Platinum prices have been on the upward trajectory and reached the highest plateau in six years. One of the underlying key factors is improving industrial demand. However, the recent push to prices is also owing to growing investors interest who are raising their bets on the precious metal on the back of the vital role platinum would play in the clean energy sector, particularly in hydrogen production.
Investors are probably also lured to trade in the precious metal as platinum is enjoying its piggyback on the mounting market sentiment the hydrogen economy providing recently to the clean energy transition. Meanwhile, the automotive industry is also demanding more platinum in catalytic converters due to stringent environmental rules, placing a floor beneath prices.
Platinum has gained around 22% this year. On Tuesday (at the time of writing this article) platinum traded as high as $1,317.90 an ounce, the highest level since Mid-2014. The prices are still marching upward, and it has been driving palladium higher, increased by 70% over the last 12 months. Despite platinum prices are strengthening it is still hovering below its peers gold and palladium.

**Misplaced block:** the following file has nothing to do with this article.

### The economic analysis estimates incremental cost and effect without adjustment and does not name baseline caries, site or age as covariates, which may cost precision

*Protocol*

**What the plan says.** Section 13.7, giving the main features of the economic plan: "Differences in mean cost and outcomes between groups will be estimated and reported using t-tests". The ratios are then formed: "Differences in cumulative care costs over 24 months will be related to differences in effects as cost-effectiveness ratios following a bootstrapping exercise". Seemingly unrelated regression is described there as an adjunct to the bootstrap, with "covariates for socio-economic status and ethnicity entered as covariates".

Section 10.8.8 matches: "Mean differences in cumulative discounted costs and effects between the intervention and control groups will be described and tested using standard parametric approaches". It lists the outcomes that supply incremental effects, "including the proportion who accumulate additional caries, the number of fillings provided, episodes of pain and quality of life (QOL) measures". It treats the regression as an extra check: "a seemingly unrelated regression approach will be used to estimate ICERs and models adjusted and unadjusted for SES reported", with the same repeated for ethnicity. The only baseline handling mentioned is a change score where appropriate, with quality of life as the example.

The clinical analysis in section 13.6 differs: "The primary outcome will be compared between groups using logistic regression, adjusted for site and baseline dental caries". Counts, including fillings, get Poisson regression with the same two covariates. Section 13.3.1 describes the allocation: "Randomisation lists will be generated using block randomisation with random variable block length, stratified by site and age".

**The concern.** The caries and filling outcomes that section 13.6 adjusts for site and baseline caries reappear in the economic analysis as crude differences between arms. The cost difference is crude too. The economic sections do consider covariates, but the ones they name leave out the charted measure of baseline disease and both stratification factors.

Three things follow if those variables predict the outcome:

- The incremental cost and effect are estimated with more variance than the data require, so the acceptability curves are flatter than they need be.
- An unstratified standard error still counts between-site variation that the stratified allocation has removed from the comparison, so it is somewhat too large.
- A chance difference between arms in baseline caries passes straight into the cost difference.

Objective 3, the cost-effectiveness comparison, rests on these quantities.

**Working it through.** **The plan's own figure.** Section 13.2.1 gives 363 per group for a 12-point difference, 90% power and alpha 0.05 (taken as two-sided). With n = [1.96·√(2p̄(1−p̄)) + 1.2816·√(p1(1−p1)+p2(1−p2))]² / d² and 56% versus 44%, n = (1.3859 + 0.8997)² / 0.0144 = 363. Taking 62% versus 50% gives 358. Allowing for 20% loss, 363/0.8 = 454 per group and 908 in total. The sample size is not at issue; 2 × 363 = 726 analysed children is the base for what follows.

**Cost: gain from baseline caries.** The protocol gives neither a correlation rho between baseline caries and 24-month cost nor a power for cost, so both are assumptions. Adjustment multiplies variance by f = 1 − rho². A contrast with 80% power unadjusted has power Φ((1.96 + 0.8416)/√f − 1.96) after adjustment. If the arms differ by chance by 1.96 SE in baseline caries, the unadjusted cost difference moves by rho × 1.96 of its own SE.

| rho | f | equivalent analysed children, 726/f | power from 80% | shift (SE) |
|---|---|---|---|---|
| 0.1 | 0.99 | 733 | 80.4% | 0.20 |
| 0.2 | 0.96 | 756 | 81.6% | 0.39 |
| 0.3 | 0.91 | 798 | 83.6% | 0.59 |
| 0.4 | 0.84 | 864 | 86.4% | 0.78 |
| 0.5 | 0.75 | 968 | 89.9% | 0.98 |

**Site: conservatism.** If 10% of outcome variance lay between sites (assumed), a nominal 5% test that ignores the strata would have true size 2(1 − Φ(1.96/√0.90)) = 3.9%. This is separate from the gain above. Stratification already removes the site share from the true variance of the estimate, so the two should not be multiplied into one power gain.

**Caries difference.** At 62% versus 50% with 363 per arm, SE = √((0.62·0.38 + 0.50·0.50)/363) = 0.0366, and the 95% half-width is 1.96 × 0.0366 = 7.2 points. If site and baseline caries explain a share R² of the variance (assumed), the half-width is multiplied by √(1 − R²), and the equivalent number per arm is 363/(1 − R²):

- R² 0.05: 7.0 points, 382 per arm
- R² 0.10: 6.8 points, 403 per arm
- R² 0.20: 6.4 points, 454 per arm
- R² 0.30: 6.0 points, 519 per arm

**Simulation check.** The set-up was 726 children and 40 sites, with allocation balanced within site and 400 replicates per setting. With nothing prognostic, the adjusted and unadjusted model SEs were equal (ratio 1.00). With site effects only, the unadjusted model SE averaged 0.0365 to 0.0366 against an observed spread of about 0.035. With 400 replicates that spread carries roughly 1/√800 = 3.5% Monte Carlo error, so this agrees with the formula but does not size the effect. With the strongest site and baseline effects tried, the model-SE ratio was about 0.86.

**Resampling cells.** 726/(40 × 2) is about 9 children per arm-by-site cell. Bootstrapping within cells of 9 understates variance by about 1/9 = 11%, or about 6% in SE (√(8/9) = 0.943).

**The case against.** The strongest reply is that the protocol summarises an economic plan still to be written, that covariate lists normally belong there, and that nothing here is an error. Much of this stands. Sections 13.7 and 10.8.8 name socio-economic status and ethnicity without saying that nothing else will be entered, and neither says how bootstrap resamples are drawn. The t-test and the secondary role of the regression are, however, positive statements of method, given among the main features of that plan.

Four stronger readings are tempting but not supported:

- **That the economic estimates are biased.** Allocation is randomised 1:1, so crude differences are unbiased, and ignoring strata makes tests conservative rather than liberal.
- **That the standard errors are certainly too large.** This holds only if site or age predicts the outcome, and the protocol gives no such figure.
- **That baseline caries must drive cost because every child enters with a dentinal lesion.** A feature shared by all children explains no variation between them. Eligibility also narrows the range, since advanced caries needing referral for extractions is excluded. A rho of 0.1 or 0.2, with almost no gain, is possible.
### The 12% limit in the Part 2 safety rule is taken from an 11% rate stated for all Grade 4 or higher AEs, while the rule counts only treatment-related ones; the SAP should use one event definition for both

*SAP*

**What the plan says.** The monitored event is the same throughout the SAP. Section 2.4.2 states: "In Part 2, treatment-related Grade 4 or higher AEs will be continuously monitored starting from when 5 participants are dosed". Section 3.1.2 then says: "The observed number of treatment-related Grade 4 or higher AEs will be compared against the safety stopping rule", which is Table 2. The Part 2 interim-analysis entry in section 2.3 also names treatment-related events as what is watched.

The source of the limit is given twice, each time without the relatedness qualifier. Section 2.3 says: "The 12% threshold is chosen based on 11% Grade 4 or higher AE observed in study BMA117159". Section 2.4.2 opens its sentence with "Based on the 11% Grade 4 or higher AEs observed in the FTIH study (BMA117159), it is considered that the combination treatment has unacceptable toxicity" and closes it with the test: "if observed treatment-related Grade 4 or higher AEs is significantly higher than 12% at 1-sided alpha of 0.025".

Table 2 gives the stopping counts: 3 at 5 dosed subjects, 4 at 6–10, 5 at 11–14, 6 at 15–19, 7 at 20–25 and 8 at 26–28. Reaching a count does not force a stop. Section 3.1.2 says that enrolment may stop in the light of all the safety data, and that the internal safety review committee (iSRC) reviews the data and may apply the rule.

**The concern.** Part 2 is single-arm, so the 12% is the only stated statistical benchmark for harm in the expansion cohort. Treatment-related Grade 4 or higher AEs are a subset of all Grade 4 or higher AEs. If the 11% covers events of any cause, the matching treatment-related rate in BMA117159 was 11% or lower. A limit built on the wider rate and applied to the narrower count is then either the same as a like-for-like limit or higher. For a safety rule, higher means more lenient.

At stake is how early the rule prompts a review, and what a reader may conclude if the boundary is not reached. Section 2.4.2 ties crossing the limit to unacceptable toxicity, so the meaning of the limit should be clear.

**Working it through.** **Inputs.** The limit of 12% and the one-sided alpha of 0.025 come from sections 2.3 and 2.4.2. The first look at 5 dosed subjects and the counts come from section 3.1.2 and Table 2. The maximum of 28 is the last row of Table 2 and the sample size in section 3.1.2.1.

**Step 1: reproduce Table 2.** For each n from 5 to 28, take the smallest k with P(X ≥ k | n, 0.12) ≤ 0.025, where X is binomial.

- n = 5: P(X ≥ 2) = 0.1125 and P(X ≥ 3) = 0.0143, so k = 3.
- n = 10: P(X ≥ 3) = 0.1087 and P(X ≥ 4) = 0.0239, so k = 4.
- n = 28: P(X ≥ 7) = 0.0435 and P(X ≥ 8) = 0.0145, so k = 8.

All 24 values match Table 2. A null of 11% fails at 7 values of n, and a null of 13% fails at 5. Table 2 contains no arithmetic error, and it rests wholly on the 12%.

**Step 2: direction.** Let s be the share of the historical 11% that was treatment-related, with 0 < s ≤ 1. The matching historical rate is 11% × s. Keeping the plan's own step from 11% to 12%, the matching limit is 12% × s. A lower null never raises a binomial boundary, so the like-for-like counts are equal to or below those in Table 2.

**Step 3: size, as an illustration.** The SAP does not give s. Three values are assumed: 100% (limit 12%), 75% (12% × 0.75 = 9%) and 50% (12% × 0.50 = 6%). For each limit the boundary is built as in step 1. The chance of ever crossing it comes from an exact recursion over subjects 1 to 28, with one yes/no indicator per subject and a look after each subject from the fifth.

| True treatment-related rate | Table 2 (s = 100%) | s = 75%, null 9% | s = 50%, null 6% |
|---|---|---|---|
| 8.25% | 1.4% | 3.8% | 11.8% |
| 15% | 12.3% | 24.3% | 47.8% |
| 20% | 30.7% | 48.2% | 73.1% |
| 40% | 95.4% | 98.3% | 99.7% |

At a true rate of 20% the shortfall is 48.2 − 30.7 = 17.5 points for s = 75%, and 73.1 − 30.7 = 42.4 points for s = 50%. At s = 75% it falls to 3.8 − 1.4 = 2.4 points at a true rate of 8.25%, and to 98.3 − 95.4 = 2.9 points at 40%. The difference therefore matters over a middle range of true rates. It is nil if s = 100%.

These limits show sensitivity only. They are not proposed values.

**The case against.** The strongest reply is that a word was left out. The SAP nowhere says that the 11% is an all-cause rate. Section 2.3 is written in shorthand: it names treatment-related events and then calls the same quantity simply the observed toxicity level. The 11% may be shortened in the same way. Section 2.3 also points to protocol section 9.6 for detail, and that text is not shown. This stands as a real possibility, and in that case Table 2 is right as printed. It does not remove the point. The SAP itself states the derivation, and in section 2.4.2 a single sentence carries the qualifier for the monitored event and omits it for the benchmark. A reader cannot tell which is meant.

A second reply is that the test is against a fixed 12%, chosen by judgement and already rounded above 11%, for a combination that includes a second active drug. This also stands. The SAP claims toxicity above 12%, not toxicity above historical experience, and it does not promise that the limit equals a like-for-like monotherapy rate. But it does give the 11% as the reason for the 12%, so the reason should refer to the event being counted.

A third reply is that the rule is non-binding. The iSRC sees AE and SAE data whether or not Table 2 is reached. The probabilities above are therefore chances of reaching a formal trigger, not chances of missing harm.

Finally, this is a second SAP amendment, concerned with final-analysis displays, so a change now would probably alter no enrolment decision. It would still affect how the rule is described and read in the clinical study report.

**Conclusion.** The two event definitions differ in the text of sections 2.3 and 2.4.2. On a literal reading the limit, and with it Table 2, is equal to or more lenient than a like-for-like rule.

Looking at the supply side, Sibanye Stillwater Ltd said on Monday that if the board provides approval this month, the works on its K4 and Klipfontein projects will start this year and would take eight years to complete. That would raise annual production by nearly 250k ounces of PGMs.
In 2020, the COVID-19 pandemic reduced demand by 5% (-410 koz), but supply was down by 18% (-1,524 koz) due to the pandemic, and a major processing outage, Mr Raymond Director of Research at World Platinum Investment Council (WPIC) told H2 Bulletin in an interview.
Heraeus in its latest report said that “Platinum’s price rise is more than is typical seasonally, but with central banks pumping liquidity into the markets, perhaps it is platinum’s turn to benefit from the easy money.”
But the report stated that “…with the burgeoning hydrogen economy drawing attention to its use in PEM-based fuel cells and electrolysers. This is also more about demand in the future than today.” The report pointed out the fact that the platinum’s brighter future and its relative cheapness compared to palladium and gold could see the price continue to trade at a higher level than seen in recent years.